I notice a dynamic within a non-profit group I coach that is disturbingly common for many non-profit boards of directors:
They govern small.
Small governing appears in many forms: No one is held accountable. People are let off the hook. Decisions are made from fear and guilt. Bad behavior is enabled and rewarded. People make nice. People lack creativity and have no vision. They micromanage one another. They blame everyone and everything for their challenges and failures. They make excuses. They eventually disappear or they stick around long after their expiration date.
Small is exhausting!
Too often the board deflects blame for their challenged organization by voicing some version of “the staff is inexperienced (unskilled/young/lazy/unfocused…)” and “if we only had more money, we could…” It is true a skillful staff and well resourced programs make a big difference to an organization’s success. And so does a skillful and engaged board!
Big leadership, big governing, big dreaming, big initiatives, big impact comes from introspection and skillfulness. Big governing is about asking questions that consider what could be, what’s next, what if.
1. What could be for an organization if the full board was fully engaged?
2. What could be for an organization if the board members showed up on time to meetings and completed tasks they committed to in between board meetings?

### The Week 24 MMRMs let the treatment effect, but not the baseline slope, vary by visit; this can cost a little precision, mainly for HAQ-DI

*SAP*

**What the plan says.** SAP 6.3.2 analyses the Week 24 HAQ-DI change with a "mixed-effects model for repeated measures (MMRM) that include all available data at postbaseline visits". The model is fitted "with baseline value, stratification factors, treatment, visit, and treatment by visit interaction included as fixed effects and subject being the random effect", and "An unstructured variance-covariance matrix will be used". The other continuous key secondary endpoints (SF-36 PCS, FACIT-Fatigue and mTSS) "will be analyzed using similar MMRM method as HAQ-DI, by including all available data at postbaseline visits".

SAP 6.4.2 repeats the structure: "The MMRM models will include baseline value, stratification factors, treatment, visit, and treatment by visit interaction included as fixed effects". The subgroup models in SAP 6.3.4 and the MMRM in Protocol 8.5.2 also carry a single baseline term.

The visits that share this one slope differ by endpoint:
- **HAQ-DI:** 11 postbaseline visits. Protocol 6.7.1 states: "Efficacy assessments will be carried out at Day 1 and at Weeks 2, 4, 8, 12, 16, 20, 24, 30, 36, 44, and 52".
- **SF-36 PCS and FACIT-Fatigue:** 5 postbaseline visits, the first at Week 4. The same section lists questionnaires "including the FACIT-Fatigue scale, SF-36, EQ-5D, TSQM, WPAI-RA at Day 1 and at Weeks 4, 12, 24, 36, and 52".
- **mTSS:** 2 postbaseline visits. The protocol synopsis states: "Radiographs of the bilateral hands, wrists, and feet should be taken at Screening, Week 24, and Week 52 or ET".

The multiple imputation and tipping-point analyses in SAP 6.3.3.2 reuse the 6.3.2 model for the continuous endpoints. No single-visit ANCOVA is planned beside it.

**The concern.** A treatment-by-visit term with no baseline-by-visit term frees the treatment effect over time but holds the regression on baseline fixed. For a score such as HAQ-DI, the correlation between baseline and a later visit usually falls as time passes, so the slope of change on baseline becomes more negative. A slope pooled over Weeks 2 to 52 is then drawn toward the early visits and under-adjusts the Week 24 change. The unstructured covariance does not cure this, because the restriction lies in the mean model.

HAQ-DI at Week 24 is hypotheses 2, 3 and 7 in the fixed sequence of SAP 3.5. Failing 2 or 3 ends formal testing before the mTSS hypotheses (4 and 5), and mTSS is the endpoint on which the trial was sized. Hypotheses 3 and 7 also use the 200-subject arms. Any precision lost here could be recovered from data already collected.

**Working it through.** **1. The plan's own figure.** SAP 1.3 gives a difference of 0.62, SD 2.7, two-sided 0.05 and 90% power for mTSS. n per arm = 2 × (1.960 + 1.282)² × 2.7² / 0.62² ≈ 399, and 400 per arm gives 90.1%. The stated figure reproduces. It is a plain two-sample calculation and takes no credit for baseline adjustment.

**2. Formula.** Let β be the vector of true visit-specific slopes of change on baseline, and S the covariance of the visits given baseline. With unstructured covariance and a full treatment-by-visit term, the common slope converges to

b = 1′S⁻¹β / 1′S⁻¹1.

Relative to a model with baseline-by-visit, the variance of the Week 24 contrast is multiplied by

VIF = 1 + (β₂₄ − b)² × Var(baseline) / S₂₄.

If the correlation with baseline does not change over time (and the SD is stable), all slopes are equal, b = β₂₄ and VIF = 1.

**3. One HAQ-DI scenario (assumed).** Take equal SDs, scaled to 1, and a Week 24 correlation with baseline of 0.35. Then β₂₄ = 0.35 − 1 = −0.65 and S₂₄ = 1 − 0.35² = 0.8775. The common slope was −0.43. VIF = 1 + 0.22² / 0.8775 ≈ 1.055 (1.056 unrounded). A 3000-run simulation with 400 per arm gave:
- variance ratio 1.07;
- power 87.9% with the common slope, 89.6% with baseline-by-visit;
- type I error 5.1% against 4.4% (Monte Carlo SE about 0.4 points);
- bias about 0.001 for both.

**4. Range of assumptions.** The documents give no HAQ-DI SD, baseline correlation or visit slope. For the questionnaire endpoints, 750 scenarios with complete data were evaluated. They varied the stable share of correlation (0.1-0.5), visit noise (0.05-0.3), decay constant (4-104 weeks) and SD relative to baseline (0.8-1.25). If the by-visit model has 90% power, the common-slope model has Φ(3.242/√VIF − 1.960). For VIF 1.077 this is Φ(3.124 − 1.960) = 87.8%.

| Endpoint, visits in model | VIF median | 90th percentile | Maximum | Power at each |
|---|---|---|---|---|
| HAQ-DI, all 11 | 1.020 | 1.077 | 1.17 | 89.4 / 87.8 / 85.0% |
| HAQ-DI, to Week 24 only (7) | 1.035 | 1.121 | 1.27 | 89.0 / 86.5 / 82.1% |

3. What could be for an organization if the board modeled for the outside world their love of the organization by giving money and raising money with unbridled enthusiasm and skill?
4. What would a thoughtful and strategic partnership between board leaders and staff look like?
5. What does board self-evaluation look like? How does a board really know when it is successful or not?
6. What if board members were motivated to govern their organizations as if their very lives depended upon it? We know clients utilize services as if their lives depend upon it.
7. What could be for an organization if the board of directors was able to dream of the organization being bigger than any current program, leader, budget, founder, or staff?
Take a quiet moment to dream for your organization (or partnership or relationship).
How big will you dream? Now take that dream and multiply it by ten (or twenty or one hundred)… now that’s a big dream! What do you notice? What’s possible from this big place?